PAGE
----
From Lambeth Marsh to Southwark Priory: a Meander

In Temse whan it was flowende
As I be bote cam rowende,
So as fortune hir tyme sette, 
My liege lord par chaunce I mette; 

So wrote one of my favourite poets, John Gower, in the 1390s, when a poet rowing down the Thames really could meet his monarch by chance and be summoned aboard the royal barge and commissioned to write one of the first great poems in the English language. It was to Gower’s London we went today, wandering along the South Bank from Waterloo Station, built in the 19th century on what had been, in Gower’s time, Lambeth Marshe, to Southwark Cathedral, once the priory where the poet lived out the last thirty years of his life.


Here, outside the back entrance of the Royal Festival Hall, we spotted thus marvellous miscellany of Christmas trees. We also stopped here for a cup of tea overlooking the Thames on the other side of the building.


Looking over the Thames towards Somerset House.


Towards the City, St Pauls, and Blackfriars Bridge, with bonus bird.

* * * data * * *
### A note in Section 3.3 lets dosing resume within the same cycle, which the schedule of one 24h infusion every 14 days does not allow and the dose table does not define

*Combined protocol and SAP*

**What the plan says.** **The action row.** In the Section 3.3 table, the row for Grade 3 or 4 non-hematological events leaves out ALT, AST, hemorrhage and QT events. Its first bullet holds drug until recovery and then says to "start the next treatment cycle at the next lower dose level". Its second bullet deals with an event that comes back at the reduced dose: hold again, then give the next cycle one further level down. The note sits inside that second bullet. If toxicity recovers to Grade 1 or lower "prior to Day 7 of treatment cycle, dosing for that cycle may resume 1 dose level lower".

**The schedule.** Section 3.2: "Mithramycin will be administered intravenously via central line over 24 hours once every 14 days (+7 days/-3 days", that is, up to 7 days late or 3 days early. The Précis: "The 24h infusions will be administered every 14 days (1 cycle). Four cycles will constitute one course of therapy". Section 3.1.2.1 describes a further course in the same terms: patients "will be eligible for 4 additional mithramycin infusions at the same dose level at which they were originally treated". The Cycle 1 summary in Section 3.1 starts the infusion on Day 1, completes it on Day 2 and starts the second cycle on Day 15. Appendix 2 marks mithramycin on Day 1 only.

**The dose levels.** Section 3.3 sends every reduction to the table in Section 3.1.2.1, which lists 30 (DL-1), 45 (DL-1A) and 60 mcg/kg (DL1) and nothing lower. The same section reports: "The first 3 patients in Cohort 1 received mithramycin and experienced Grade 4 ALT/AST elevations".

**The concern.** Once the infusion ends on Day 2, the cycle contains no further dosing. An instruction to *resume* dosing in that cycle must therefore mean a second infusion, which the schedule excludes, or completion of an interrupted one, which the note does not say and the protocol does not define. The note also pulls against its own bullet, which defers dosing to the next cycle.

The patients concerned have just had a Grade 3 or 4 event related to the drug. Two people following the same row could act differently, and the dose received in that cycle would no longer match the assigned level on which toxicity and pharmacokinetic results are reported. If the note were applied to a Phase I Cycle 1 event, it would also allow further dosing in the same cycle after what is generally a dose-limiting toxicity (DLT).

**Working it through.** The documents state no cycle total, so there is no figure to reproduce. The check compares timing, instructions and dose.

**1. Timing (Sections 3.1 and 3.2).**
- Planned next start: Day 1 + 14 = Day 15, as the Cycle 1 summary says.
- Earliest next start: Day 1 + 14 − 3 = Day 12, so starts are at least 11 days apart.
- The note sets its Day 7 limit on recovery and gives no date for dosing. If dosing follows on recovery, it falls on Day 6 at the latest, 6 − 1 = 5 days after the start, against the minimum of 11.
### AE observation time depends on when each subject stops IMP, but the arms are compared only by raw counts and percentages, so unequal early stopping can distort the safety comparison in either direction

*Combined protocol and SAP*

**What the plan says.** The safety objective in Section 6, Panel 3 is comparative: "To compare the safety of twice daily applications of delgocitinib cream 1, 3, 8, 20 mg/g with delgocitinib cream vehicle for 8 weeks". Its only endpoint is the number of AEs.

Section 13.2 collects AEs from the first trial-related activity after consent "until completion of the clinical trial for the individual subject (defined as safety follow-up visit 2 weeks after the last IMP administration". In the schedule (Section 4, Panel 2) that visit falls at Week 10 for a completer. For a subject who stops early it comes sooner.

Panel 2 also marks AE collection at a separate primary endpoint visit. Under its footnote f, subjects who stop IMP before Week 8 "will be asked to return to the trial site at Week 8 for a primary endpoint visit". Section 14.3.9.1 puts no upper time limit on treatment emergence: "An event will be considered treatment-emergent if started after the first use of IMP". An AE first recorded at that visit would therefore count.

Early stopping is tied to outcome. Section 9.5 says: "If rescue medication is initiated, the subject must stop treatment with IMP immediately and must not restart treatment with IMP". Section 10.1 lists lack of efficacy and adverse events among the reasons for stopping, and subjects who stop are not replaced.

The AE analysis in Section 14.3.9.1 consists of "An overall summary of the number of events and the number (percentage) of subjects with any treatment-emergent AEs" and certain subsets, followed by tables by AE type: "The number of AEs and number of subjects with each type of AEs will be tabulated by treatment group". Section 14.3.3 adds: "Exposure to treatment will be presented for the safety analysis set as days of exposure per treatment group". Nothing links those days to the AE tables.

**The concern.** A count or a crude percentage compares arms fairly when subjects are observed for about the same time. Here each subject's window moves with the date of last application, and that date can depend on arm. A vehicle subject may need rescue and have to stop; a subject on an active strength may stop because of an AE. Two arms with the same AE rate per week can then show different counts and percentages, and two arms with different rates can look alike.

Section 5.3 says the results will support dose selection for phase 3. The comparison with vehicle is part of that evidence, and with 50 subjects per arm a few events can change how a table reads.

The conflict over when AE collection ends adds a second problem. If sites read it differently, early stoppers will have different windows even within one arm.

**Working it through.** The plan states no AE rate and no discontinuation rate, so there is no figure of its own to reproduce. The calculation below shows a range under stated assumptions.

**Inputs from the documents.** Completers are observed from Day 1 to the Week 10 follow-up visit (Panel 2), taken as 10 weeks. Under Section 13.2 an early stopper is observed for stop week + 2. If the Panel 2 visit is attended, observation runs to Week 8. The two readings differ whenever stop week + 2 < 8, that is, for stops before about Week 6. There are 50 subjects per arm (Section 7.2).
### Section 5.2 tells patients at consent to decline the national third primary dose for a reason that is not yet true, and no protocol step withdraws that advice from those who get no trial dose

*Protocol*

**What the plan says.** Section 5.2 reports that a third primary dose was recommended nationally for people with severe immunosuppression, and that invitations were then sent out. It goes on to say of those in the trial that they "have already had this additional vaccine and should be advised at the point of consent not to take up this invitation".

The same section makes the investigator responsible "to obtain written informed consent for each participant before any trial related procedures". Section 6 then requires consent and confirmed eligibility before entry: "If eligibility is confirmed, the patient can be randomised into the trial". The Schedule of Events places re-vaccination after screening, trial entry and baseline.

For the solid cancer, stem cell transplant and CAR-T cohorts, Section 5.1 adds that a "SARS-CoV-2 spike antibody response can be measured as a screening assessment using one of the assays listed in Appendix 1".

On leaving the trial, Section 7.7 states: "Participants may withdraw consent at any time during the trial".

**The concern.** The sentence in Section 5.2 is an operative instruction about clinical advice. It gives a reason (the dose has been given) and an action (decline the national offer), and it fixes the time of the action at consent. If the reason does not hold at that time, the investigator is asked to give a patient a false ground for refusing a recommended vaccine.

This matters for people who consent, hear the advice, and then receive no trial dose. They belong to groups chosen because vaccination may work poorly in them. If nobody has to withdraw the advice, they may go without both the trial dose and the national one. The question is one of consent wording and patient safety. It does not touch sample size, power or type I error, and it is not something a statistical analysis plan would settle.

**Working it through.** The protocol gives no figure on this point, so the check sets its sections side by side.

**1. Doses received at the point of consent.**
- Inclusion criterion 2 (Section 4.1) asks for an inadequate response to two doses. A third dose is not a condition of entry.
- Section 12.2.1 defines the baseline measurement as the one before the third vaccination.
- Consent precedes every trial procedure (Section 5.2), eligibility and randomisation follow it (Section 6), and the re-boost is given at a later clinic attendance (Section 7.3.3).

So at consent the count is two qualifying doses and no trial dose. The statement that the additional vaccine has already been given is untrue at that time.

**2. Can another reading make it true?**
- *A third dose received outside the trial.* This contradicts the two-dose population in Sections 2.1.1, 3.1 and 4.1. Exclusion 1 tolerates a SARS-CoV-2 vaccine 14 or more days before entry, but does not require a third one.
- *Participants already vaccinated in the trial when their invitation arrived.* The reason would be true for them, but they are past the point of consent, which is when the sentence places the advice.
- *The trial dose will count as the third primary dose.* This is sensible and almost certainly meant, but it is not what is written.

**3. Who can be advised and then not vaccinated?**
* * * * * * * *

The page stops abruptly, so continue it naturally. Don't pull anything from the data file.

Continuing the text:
More shots of the City and some of the more bonkers buildings of the last two decades, including the Walkie-Talkie and the Cheesegrater.


Ferry going under Blackfriars bridge, which is itself a railway station.


Inside the Tate Modern, where the current exhibition in the Turbine Hall is lots of three-seater swings made out of orange piping. I have no idea what the artistic significance is, but great fun was being had by all 😉


Once we’d had a go on the swings, I dragged Mum upstairs to look at the Living Cities gallery (aka the only one I like) and then we headed up to the viewing platform on top of the gallery. Here’s the Shard, one of the newest and most striking additions to London’s skyline.


And here’s the boiler room tower of the Tate Modern and St Paul’s Cathedral opposite. St Paul’s still dominates the skyline, despite all the modern additions.


And looking back towards Blackfriars and distant hills beyond.


All of those cityscapes came well after Gower’s time, but this is a scrap of old Southwark–all that remains of Winchester Palace, once the London residence of the bishops of Winchester, whose diocese stretched as far as the south banks of the Thames. Southwark was not part of the city of London, then, but a lawless place packed with markets. prisons, brothels and actors (we’re only a few hundred metres from the Globe here). Here in the ‘Liberty of the Clink’ even the bishops grew rich on the wages of sin–so many brothels here paid rent to Winchester Palace that Southwark whores became known as ‘Winchester Geese.’